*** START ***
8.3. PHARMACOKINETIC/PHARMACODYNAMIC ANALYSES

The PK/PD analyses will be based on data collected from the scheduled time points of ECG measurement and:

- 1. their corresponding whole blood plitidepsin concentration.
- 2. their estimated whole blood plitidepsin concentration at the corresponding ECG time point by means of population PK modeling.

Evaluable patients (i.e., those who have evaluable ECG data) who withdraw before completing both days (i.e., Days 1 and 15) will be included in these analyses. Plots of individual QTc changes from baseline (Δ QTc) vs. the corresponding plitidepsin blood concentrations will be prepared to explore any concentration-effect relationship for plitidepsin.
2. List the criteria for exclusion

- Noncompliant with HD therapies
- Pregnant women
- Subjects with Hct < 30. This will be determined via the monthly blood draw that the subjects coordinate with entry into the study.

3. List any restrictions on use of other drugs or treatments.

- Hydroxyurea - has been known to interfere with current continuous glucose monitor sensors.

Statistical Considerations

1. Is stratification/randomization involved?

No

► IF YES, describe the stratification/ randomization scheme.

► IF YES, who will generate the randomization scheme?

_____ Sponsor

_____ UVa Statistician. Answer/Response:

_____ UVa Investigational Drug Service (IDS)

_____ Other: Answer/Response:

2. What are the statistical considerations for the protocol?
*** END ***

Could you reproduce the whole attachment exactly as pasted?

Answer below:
8.3. PHARMACOKINETIC/PHARMACODYNAMIC ANALYSES

The PK/PD analyses will be based on data collected from the scheduled time points of ECG measurement and:

- 1. their corresponding whole blood plitidepsin concentration.
- 2. their estimated whole blood plitidepsin concentration at the corresponding ECG time point by means of population PK modeling.

Evaluable patients (i.e., those who have evaluable ECG data) who withdraw before completing both days (i.e., Days 1 and 15) will be included in these analyses. Plots of individual QTc changes from baseline (Δ QTc) vs. the corresponding plitidepsin blood concentrations will be prepared to explore any concentration-effect relationship for plitidepsin.
2. List the criteria for exclusion

- Noncompliant with HD therapies
- Pregnant women
- Subjects with Hct < 30. This will be determined via the monthly blood draw that the subjects coordinate with entry into the study.

3. List any restrictions on use of other drugs or treatments.

- Hydroxyurea - has been known to interfere with current continuous glucose monitor sensors.

Statistical Considerations

1. Is stratification/randomization involved?

No

► IF YES, describe the stratification/ randomization scheme.

► IF YES, who will generate the randomization scheme?

_____ Sponsor

_____ UVa Statistician. Answer/Response:

_____ UVa Investigational Drug Service (IDS)

_____ Other: Answer/Response:

2. What are the statistical considerations for the protocol?